Trouble brewing as Guinness celebrates in Ireland

DUBLIN - It may be one of the most recognisable Irish brands but a national celebration of all things Guinness on Thursday has not gone down as smoothly as the drinks company might have hoped.

The spike in alcohol consumption that accompanied previous "Arthur's Day" celebrations has rekindled concerns about Ireland's relationship with alcohol, and sparked calls for a boycott.

Dublin Ambulance Service last year reported a 30 per cent rise in call-outs during the event, and healthcare professionals warn it is simply another excuse to get drunk.

Arthur's Day was first held in 2009 to commemorate the 250th anniversary of Guinness founder Arthur Guinness signing the lease on the St James's Gate brewery.

Since then it has evolved into what one government minister this week described as a "pseudo national holiday".

Guinness' parent company, Diageo, insists it is a showcase of "Ireland's talent and creativity" which celebrates and supports the traditional Irish pub.

It points to the 500 free music events being held across Ireland by artists including The Script, Emeli Sande, and the Manic Street Preachers.

Other musicians have taken inspiration from the day.

"We'll puke in our hands/and piss where we stand/and fill the A and E wards/ we'll raise a glass/fall on our ass," The Waterboys sing in "A Song for Arthur's Day".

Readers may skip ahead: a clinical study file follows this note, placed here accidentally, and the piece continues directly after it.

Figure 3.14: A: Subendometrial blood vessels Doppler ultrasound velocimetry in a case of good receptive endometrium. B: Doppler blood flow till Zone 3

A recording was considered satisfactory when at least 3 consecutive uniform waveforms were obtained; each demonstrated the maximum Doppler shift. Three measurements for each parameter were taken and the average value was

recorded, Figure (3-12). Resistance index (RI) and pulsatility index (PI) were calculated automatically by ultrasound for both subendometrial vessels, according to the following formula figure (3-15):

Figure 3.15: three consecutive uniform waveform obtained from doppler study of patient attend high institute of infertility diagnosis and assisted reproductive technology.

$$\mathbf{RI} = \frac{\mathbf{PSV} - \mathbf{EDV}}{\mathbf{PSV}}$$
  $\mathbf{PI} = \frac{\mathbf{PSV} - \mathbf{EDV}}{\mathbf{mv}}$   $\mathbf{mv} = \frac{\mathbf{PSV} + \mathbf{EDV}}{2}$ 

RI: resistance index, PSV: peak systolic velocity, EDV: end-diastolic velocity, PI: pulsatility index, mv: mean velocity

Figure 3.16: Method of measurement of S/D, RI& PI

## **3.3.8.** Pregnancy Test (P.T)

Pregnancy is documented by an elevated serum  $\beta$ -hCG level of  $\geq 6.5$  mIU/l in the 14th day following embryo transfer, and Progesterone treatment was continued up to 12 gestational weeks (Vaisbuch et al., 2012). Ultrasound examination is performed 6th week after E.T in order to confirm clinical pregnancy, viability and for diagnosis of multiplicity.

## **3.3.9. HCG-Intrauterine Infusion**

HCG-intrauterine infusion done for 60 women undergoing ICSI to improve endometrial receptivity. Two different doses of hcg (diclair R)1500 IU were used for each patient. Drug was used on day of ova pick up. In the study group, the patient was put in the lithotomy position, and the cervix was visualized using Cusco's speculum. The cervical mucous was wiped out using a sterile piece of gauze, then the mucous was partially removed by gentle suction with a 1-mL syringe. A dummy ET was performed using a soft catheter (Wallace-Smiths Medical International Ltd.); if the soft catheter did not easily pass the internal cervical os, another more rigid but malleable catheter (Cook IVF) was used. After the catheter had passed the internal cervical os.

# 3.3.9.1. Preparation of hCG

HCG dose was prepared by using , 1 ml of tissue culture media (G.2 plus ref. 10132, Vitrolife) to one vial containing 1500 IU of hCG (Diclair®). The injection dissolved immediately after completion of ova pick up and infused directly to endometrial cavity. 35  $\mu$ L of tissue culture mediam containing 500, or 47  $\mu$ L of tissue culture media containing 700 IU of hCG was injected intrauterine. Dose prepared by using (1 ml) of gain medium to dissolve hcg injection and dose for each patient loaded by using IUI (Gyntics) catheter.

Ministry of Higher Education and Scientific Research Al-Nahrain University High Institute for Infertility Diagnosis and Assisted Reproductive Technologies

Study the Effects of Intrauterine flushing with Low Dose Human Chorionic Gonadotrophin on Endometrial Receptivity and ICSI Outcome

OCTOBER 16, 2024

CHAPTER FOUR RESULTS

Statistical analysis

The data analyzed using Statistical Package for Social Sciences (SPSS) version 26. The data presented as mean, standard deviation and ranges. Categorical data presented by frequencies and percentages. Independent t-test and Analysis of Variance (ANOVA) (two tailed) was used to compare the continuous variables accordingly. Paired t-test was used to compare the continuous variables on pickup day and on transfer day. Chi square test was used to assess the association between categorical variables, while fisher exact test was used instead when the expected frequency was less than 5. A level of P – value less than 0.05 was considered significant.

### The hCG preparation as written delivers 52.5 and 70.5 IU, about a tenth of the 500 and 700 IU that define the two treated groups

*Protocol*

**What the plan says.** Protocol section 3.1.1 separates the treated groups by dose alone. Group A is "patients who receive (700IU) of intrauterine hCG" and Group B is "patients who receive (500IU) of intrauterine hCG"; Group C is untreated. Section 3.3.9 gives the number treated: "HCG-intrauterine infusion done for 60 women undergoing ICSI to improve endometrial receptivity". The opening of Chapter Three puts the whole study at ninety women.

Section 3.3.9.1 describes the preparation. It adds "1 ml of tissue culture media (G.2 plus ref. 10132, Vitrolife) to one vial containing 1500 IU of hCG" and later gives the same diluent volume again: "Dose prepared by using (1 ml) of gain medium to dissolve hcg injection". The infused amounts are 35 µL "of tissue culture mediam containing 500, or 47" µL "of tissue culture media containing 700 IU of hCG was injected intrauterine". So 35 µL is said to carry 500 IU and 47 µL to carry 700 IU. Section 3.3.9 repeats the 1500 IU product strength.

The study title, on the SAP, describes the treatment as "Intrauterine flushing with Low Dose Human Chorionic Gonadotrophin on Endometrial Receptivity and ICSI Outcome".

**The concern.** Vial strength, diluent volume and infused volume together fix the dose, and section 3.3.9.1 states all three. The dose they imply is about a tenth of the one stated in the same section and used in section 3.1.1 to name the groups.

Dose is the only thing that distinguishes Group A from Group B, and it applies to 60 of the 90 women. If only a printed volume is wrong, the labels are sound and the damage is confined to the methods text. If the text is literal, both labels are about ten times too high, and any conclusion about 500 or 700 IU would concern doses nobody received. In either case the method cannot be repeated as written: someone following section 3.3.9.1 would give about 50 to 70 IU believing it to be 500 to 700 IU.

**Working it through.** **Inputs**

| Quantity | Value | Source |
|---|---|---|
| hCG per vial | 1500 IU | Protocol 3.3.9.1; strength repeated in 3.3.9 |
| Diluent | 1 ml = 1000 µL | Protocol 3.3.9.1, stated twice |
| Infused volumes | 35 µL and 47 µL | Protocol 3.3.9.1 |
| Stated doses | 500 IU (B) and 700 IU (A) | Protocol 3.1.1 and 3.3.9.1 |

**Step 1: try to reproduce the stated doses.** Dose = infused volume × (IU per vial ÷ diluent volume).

Dr Stephen Stewart, director of the Centre for Liver Disease at Dublin's Mater hospital, said such events only serve to promote excessive drinking, particularly among young people.

"The relationship Irish people have with alcohol is not healthy," Stewart told AFP.

"Many people are going to end up in our emergency departments with serious injuries on Arthur's Day and proportions of them are caught up with very heavy drinking and will end up with liver disease," he added.

Discussions on Ireland's volatile relationship with alcohol are nothing new, but the issue has featured heavily in the media this week and even drew comment from Prime Minister Enda Kenny.

He refused to support calls for a boycott, but said excessive drinking was a part of Irish culture that has to change.

"It doesn't take any particular day to have an impact on the situation in Ireland's accident and emergency departments," Kenny told parliament on Tuesday.

"One only has to look at the fact that any time, 2,000 beds are taken up in our health system because of the consequences of drink for validation of that."

There is speculation that the backlash will cause Diageo to call time on Arthur's Day because the hangover might just not be worth the party.